St Kilda’s mystical allure of being a remote Scottish island ensures a true voyage of discovery for those wishing to visit.
The archipelago of St Kilda, the remotest part of the British Isles, lies 41 miles (66 kilometres) west of Benbecula in the Outer Hebrides, and has been described as “the edge of the world”.
Already acknowledged for its magnificent physical appearance and its biological character, the uninhabited island has now been inscribed as a cultural record of the lost crofting community that once lived here. Its Dual World Heritage Status puts it on a par with a handful of sites such as Machu Picchu in Peru and the Drakensberg Mountains in South Africa.
It is this combination of great natural beauty and a haunting human dimension that makes St Kilda such an appealing prospect, not to mention the fact that just to travel here is an adventure in itself.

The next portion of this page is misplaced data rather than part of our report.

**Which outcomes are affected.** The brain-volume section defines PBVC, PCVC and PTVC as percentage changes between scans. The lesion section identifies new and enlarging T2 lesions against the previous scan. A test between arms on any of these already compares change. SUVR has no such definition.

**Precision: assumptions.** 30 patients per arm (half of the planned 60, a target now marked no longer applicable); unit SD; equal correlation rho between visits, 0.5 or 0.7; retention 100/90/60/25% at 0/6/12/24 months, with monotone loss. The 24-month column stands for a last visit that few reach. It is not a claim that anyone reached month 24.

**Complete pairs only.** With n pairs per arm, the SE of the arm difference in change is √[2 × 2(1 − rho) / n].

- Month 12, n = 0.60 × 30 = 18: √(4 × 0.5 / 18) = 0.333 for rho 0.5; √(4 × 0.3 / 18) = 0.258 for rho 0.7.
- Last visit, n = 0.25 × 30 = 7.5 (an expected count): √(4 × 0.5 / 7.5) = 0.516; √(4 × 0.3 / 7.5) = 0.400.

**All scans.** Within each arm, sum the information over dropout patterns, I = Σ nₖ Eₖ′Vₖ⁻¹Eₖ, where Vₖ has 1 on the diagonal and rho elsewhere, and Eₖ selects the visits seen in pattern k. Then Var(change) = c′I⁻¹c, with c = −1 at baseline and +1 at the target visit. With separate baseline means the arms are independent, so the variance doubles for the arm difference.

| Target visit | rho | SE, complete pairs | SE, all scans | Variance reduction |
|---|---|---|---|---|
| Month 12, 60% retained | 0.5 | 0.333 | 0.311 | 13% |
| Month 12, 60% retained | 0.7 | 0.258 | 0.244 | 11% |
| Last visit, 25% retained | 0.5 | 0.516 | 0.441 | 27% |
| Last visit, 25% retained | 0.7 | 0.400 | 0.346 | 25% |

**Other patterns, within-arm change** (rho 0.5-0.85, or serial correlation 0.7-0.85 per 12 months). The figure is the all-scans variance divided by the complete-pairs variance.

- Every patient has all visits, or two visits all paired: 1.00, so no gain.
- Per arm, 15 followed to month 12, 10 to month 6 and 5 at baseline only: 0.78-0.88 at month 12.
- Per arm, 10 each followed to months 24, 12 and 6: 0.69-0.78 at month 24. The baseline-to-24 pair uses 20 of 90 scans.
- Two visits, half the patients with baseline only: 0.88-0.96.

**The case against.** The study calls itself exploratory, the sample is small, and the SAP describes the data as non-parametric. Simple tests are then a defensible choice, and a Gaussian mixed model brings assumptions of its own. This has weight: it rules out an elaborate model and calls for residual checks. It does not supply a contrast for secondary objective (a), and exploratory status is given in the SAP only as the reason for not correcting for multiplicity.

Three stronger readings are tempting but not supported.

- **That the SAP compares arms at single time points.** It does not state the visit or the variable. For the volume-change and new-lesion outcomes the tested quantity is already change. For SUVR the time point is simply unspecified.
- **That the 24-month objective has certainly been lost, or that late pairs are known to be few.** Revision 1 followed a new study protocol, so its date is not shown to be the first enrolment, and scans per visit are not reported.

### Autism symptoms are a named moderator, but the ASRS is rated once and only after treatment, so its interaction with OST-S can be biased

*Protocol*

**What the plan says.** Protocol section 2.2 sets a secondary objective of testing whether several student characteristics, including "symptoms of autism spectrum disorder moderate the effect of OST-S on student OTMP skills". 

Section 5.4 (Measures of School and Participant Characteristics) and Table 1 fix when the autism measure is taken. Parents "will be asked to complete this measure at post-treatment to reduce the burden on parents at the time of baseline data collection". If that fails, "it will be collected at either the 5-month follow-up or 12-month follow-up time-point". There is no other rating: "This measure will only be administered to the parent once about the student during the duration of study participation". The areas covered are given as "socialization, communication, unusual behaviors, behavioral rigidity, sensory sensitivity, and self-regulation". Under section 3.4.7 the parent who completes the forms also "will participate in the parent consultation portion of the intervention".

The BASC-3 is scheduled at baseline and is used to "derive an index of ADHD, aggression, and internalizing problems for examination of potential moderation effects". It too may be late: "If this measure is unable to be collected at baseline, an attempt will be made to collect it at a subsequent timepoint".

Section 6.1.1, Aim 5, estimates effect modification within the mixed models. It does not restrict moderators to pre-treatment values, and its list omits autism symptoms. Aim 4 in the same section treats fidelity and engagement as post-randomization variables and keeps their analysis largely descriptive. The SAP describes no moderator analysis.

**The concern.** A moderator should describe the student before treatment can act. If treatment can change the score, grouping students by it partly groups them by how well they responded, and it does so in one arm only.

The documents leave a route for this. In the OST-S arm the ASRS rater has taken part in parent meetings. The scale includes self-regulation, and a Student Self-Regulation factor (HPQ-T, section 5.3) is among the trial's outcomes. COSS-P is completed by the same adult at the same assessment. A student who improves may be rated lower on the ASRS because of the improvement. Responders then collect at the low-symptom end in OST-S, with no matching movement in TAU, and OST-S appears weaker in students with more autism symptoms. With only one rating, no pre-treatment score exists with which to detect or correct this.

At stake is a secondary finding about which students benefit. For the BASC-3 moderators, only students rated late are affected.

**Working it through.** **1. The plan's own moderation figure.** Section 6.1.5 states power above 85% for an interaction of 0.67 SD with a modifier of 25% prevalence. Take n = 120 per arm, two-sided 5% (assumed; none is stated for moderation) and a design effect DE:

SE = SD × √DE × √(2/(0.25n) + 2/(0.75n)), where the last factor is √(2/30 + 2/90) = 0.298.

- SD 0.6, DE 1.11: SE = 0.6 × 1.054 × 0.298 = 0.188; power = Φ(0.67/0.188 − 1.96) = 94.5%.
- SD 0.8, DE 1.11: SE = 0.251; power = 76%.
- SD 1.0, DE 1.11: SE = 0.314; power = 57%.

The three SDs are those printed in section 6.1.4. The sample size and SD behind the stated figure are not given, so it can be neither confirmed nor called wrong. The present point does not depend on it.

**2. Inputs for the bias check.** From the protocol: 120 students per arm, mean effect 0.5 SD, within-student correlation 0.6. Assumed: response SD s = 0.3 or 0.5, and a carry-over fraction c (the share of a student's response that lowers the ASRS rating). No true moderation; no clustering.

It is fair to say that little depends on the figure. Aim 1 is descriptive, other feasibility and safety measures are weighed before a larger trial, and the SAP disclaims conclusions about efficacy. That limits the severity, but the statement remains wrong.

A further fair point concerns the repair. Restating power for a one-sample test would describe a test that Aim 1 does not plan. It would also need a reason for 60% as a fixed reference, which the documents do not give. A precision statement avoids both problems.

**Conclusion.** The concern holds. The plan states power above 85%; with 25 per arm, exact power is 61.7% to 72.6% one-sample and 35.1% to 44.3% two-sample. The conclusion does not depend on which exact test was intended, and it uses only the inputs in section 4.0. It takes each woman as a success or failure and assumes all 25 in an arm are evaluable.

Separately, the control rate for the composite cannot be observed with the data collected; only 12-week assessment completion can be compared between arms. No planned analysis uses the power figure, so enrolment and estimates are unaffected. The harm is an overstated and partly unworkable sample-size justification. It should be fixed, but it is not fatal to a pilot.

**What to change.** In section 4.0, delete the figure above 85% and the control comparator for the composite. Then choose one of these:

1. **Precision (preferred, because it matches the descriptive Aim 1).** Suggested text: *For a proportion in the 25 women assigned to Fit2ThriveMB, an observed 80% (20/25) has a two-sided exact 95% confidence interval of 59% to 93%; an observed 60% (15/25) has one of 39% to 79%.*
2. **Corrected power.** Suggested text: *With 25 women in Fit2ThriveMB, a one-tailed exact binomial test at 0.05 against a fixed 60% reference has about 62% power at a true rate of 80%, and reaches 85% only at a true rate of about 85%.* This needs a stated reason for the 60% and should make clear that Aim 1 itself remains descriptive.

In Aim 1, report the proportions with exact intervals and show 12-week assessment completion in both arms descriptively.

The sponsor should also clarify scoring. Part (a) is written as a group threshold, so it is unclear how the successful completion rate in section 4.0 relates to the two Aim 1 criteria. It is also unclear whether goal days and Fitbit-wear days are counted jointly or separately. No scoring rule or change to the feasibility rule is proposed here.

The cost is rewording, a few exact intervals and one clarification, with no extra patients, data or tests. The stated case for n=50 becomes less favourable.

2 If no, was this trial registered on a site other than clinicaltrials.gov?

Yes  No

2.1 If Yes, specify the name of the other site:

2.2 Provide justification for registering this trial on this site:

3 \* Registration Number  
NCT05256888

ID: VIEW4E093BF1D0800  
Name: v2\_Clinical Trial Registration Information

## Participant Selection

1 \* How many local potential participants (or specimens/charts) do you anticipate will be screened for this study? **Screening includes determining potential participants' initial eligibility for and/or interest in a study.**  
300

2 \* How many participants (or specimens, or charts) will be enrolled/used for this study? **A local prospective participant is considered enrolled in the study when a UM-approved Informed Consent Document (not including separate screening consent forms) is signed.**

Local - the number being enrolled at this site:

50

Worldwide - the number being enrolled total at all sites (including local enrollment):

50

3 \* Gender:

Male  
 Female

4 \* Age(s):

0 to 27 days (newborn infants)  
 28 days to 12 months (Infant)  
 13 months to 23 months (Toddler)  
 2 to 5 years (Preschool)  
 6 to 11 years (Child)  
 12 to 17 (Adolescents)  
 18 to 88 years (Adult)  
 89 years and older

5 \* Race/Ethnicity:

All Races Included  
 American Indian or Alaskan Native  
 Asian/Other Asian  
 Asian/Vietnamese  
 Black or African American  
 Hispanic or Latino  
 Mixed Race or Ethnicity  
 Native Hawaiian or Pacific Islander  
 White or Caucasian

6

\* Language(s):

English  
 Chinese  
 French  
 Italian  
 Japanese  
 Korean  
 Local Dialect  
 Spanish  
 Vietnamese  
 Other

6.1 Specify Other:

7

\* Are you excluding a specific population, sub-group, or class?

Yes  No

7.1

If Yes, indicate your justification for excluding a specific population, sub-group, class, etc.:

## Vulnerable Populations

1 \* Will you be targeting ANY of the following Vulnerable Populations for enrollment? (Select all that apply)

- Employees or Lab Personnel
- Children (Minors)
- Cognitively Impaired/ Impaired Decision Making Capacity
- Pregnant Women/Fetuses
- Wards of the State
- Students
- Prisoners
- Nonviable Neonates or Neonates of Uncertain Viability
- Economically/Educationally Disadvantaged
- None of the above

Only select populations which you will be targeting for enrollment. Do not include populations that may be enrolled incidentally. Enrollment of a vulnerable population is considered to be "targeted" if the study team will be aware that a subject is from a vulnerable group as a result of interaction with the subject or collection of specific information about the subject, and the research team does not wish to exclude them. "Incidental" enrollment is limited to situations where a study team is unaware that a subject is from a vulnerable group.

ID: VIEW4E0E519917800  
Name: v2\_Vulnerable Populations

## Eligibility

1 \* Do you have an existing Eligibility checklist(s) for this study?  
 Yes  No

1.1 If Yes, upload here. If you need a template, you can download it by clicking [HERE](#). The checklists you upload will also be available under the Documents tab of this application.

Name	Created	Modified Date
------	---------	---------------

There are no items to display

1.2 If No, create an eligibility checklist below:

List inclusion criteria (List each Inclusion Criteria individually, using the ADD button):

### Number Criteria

Weather permitting, sailings are available from Loch Roag in Lewis to St Kilda. Here you can wander among the deserted village streets – there has been no permanent population on St Kilda since around 1930 – view the gannet and fulmar colonies or simply take in the unique atmosphere that only a remote island can provide.
Press & Journal Travel are offering readers the opportunity to visit St Kilda on a 4 day holiday, with departures from Aberdeen, Elgin & Inverness.